How Reid Vapor Pressure Impacts #Ethanol

Cindy Zimmerman

Reid vapor pressure (RVP) is one of those scientific terms reminiscent of high school chemistry but it has a significant impact on fuel at the pump, especially in the summer months.

ace16dc-lambertyAmerican Coalition for Ethanol (ACE) senior vice president Ron Lamberty gave a brief lesson on RVP to attendees at the organization’s annual legislative fly-in this week as they prepared to visit lawmakers and ask them to back legislation the would address how it impacts retail sales of E15. “When you put it in a car, gasoline needs to vaporize so you can burn it, so a higher RVP in the winter is good because it’s colder, but in the summer when it’s hot, gasoline automatically vaporizes a little bit itself,” said Lamberty. EPA’s current rules require gas to have nine pounds of RVP in the summer but adding 10% ethanol, even though it has a lower RVP, the combination increases the total RVP to about 10. The one pound waiver that was added to the rule several years ago dealt with that, but it was specific to 10 percent ethanol only. “That means you can’t use E15 even though it actually has a lower Reid vapor pressure than E10 does,” said Lamberty. The legislation seeks to change that rule.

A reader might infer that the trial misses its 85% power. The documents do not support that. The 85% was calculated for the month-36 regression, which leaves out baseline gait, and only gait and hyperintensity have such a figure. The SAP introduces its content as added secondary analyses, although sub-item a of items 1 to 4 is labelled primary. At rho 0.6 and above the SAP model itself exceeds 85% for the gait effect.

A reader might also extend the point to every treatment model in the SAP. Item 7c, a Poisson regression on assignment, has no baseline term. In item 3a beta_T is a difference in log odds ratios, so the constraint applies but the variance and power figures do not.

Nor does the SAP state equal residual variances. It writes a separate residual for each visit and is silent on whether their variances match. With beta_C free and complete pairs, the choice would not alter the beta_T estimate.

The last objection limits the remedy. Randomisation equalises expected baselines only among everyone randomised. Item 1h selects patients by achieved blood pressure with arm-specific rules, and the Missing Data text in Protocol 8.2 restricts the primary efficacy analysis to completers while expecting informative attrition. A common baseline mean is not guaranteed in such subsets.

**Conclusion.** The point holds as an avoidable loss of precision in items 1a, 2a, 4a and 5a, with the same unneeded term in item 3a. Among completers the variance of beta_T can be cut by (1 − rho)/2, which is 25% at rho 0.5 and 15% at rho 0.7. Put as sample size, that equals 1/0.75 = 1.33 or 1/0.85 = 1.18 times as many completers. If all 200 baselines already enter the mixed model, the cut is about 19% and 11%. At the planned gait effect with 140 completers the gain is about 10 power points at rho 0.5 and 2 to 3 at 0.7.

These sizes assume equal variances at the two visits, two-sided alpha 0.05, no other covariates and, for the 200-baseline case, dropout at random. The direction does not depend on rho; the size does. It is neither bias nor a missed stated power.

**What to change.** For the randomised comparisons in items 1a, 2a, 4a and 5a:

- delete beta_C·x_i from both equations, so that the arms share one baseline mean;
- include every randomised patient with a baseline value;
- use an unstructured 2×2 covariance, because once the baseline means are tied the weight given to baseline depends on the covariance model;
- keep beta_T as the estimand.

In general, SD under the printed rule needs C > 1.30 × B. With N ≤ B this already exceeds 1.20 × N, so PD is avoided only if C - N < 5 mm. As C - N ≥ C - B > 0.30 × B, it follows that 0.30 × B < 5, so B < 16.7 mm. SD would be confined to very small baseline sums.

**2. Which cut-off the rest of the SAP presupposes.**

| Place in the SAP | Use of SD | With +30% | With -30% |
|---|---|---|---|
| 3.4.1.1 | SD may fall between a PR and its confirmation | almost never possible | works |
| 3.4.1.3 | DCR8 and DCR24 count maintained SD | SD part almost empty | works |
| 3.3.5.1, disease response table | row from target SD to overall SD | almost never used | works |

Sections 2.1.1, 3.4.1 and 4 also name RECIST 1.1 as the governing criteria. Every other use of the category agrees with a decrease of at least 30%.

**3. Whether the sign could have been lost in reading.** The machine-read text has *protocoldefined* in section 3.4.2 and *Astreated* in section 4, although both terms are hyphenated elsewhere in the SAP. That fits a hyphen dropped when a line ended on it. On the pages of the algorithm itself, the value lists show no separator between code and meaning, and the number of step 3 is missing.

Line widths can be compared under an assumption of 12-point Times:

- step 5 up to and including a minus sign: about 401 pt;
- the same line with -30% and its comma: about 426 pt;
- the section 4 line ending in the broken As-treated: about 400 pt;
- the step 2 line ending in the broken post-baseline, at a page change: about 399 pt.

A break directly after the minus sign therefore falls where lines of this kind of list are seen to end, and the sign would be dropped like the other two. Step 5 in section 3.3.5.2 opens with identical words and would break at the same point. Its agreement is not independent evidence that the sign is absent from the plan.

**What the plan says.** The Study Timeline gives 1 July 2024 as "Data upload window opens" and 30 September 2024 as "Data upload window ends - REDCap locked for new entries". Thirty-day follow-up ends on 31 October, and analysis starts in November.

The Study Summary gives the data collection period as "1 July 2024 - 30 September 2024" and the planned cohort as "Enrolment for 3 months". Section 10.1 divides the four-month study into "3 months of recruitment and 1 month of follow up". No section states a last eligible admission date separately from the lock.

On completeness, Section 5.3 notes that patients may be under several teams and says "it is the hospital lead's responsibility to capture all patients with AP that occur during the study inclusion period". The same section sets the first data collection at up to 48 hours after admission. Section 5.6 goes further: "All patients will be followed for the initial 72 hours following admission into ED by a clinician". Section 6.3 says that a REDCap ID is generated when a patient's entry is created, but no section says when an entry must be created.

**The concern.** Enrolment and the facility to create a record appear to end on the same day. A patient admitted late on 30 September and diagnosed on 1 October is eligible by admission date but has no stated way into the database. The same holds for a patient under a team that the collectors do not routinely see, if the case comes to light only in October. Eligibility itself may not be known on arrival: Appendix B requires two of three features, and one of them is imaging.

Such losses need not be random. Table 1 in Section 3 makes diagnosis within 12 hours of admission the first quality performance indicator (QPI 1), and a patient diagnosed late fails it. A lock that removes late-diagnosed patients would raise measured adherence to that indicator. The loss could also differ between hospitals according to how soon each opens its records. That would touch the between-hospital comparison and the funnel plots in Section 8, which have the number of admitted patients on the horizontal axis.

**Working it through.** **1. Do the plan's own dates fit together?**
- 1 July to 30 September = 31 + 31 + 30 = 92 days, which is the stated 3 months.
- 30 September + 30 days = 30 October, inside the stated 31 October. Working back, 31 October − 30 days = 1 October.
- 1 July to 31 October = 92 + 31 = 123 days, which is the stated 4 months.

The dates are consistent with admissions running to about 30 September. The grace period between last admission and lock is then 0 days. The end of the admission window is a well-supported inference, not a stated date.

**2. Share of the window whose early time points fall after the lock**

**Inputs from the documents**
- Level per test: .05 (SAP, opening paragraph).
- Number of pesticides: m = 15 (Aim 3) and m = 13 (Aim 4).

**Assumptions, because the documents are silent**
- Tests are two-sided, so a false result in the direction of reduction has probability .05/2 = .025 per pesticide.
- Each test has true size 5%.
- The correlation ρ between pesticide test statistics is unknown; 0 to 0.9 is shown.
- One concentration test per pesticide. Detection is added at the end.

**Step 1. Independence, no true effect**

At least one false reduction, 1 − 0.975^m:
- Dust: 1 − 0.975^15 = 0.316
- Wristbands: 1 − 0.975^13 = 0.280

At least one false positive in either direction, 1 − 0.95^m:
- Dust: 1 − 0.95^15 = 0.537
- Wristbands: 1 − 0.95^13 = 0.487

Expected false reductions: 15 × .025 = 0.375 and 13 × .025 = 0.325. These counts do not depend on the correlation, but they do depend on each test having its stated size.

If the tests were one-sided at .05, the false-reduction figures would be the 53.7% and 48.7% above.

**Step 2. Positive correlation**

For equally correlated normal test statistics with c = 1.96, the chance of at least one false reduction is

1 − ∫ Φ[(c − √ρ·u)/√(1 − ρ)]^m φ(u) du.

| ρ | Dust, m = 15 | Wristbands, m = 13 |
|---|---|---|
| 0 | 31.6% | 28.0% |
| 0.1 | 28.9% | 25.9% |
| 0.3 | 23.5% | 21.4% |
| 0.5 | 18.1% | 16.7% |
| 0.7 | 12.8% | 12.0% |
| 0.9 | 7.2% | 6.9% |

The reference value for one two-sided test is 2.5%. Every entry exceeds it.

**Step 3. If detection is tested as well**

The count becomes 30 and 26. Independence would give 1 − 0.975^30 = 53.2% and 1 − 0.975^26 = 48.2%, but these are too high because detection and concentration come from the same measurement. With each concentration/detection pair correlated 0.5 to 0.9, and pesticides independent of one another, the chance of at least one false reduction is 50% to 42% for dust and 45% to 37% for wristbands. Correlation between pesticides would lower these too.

In this interview, Lamberty gives an update on labeling USDA’s Biofuels Infrastructure Partnership (BIP), and new FTC labeling guidelines for mid-level ethanol blends. Interview with Ron Lamberty, ACE

ACE 2016 DC Fly-in Photo Album

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